I’m really enjoying Jeff Cox’s columns (found online under Products/Wine & Beer; on page 6 of the printed Sound Consumer). His musings are wonderfully thought-provoking and enjoyable. He is actually educating me about wine.
Most wine columns are SO boring, but Jeff is great.
— Barbara Gregory
Saying no to styrofoam
I was motivated to take action regarding styrofoam after reading Saying No to Styrofoam in your April issue. I’ve stopped buying products from Jamba Juice in Redmond until it switches to a safer, more environmentally friendly alternative to styrofoam cups.
I encourage everyone to stop buying smoothies from a company that puts on a façade of such great good-for-you-ness when it’s enabling such a toxic substance to be so heavily used by their company and thus enter our bodies and environment.
— Nicole Wuamett
Each time I read your wonderful publication, I’m reminded of the type of people who must also be reading it — folks who care about the environment, toxins, chemical-freefood and water ... and children. I’m writing because I fear parents don’t know that fluoridated water may have a profound negative impact on their child’s behavior, attention, cognition and comfort.
When my adult son with autism was 14, I discovered he couldn’t tolerate fluoride in our tap water. Only after I began using fluoride-free water did his jumping, yelling and chronic pain finally go away. I shudder when I realize I almost missed it, convinced that fluoride was harmless.
Children with autism can’t detoxify chemicals from any source, including medications such as Tylenol and fluoride. People can choose not to take Tylenol but can’t choose not to drink water. Families with autistic children are in crisis, with no extra cash or energy to buy water filtered by reverse osmosis or deionization.
We need your help. Fifty years ago 1 in 10,000 had autism — now it’s 1 in 150. Any toxin or chemical may contribute to the problem, including those in the water. I’m pleading with this astute readership to call your three state legislators to request a scientific review of the current research on fluoridation. Demand the science that proves water fluoridation is safe. They can’t — because it isn’t — but ask anyway.
Then, for our children, please go to www.fluoridealert.org to ask Congress for a Congressional hearing on water fluoridation.
— Audrey Adams, Renton
Advice on soy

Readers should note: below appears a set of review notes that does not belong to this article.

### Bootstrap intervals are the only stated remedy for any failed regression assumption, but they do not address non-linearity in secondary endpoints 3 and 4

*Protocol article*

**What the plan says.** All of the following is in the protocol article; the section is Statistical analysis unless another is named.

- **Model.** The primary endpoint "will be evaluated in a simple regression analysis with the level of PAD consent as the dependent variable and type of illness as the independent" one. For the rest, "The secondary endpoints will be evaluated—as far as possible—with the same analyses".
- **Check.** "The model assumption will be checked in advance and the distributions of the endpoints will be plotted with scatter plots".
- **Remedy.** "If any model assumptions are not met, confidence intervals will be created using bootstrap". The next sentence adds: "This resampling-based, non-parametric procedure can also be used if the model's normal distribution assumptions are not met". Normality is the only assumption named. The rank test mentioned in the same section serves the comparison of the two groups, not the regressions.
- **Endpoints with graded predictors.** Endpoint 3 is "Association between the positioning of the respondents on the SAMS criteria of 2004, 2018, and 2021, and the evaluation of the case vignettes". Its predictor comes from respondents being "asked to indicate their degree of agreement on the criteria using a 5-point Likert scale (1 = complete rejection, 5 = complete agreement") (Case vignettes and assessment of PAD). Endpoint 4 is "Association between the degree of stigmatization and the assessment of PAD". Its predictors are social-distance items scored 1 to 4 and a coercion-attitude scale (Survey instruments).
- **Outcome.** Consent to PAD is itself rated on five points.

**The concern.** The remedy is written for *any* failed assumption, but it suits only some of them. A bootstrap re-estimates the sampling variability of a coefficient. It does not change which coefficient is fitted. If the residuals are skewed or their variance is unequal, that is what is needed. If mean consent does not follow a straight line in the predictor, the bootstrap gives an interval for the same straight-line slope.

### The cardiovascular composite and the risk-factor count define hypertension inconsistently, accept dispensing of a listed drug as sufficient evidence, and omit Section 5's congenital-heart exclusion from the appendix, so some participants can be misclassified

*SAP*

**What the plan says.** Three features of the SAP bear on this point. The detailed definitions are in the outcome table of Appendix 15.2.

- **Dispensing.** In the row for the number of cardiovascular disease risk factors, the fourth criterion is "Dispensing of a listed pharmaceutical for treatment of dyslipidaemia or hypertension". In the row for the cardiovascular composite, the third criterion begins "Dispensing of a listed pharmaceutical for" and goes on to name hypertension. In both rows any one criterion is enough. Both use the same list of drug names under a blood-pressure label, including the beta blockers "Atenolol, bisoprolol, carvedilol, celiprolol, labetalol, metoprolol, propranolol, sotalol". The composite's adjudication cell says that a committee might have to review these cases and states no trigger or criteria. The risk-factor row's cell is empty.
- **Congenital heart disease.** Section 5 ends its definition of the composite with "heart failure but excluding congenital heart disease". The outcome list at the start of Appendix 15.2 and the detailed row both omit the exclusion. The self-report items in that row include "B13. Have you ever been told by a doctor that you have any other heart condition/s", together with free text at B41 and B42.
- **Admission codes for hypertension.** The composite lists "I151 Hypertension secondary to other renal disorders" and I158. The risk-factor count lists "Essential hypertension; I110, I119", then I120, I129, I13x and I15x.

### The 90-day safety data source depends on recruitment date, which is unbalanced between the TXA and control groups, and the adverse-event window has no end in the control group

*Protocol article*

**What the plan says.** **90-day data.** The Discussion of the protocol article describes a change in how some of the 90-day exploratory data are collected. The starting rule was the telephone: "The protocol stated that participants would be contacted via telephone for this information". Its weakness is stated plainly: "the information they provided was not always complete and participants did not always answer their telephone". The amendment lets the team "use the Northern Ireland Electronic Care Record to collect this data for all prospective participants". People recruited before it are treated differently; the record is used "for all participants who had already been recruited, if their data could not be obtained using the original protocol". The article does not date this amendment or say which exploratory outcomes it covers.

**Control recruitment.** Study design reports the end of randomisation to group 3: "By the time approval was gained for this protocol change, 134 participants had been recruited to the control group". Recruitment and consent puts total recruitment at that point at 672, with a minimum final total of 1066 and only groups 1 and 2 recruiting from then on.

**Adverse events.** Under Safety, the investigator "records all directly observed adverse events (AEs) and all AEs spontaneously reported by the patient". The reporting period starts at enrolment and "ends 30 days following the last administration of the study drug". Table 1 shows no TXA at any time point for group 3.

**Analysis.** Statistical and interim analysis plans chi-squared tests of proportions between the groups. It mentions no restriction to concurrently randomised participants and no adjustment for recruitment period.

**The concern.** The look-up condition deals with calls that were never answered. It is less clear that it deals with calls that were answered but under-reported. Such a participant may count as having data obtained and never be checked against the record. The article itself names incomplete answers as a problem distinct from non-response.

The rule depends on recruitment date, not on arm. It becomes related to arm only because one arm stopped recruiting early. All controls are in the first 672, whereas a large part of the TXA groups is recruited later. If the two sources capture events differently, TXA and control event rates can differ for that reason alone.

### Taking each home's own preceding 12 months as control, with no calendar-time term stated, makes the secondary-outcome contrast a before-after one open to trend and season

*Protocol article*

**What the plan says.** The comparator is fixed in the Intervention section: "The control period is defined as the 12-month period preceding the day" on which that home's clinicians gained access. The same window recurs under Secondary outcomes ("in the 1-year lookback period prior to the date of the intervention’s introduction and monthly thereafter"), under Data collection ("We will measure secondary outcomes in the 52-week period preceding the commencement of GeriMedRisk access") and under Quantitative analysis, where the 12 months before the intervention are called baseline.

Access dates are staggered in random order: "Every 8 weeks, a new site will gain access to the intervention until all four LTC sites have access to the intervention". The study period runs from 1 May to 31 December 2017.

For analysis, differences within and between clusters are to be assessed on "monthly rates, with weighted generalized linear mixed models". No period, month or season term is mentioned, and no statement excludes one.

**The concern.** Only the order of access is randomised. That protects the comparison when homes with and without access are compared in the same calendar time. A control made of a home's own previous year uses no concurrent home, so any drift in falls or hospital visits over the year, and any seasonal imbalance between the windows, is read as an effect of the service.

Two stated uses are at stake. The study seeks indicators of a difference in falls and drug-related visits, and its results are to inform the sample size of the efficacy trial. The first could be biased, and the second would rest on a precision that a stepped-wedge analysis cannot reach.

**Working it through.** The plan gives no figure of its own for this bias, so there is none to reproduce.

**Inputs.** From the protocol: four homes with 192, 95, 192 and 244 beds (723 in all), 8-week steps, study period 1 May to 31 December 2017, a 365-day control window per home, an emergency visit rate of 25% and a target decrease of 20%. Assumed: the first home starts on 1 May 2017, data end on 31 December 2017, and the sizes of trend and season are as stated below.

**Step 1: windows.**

You ran a letter in the April  Sound Consumer asking about the connection between soy consumption and thyroid problems. I want to tell you what I know about that.
My husband and I are patients of Dr. Nicholas J. Gonzalez, an M.D. who specializes in the treatment of cancer in New York City. We see him for his nutritional regimen and cancer prevention. Dr. Gonzalez has advised us, and I believe he advises all his patients, to avoid all products which contain soy.
He gives two reasons: Soy adversely affects the function of the thyroid gland and adversely affects the function of pancreatic enzymes, which are absolutely vital to cancer prevention.
— Donna Lee, Sammamish
Movie about industrial agriculture
I received a flyer on themeatrix.com at a local farmer’s market. This is a well-done, three-part cartoon movie that uses the theme of The Matrix movie to depict the horrors of industrial agriculture with the corresponding pollution and animal cruelty. Most of the information is pretty basic but in many ways high impact.
I think everyone should see this and refer it to people they know who don’t give a thought to where their food comes from and how animals are treated under industrial agriculture.
— Russ Hamerly, Seattle
Remembering your shopping bags
I’ve come across a wonderful solution to the problem of using disposable grocery bags: I train myself to remember to bring my reusable bags! Whenever I shop at PCC and forget my reusable bags, I simply instruct the checker to bag my groceries in the purple, reusable PCC bags and charge me for them (they cost a mere 75-cents per bag).
As my purple bag pile grows larger and larger at home, I remember more and more often to bring my bags. If the pile gets too large, I’ll start giving purple bags to my friends so they can break the reusable bag habit as well.
To speed up the process, if PCC checkers offered the choice — “Paper? Or purple bags at 75-cents per bag?” — I bet many shoppers would choose purple and start their own self-training.
— John Fine
Instead of the plastic bags provided in stores for produce and bulk foods, we use zip-lock plastic bags, which are easy to wash and dry, and sturdy enough to reuse again and again. To carry groceries, we use colorful woven plastic bags with handles, purchased at an Asian import store. Clerks like packing them because they stand up and stay open.
Most produce doesn’t need to be placed in individual bags. We have a suggestion: Small, lightweight baskets at check-out could be provided for weighing produce. Then customers wouldn’t need individual bags at all for many items.
Occasionally we forget to put our bags back in the car and we end up taking our groceries home in paper bags. These we reuse for recycling. Even paper bags can be used over and over again. How sad it is, when we take recycling to the dump, to see how many people thoughtlessly toss the bags, along with the papers inside them, into the chute!
— Rebecca, Fred and Emma Strong, Vashon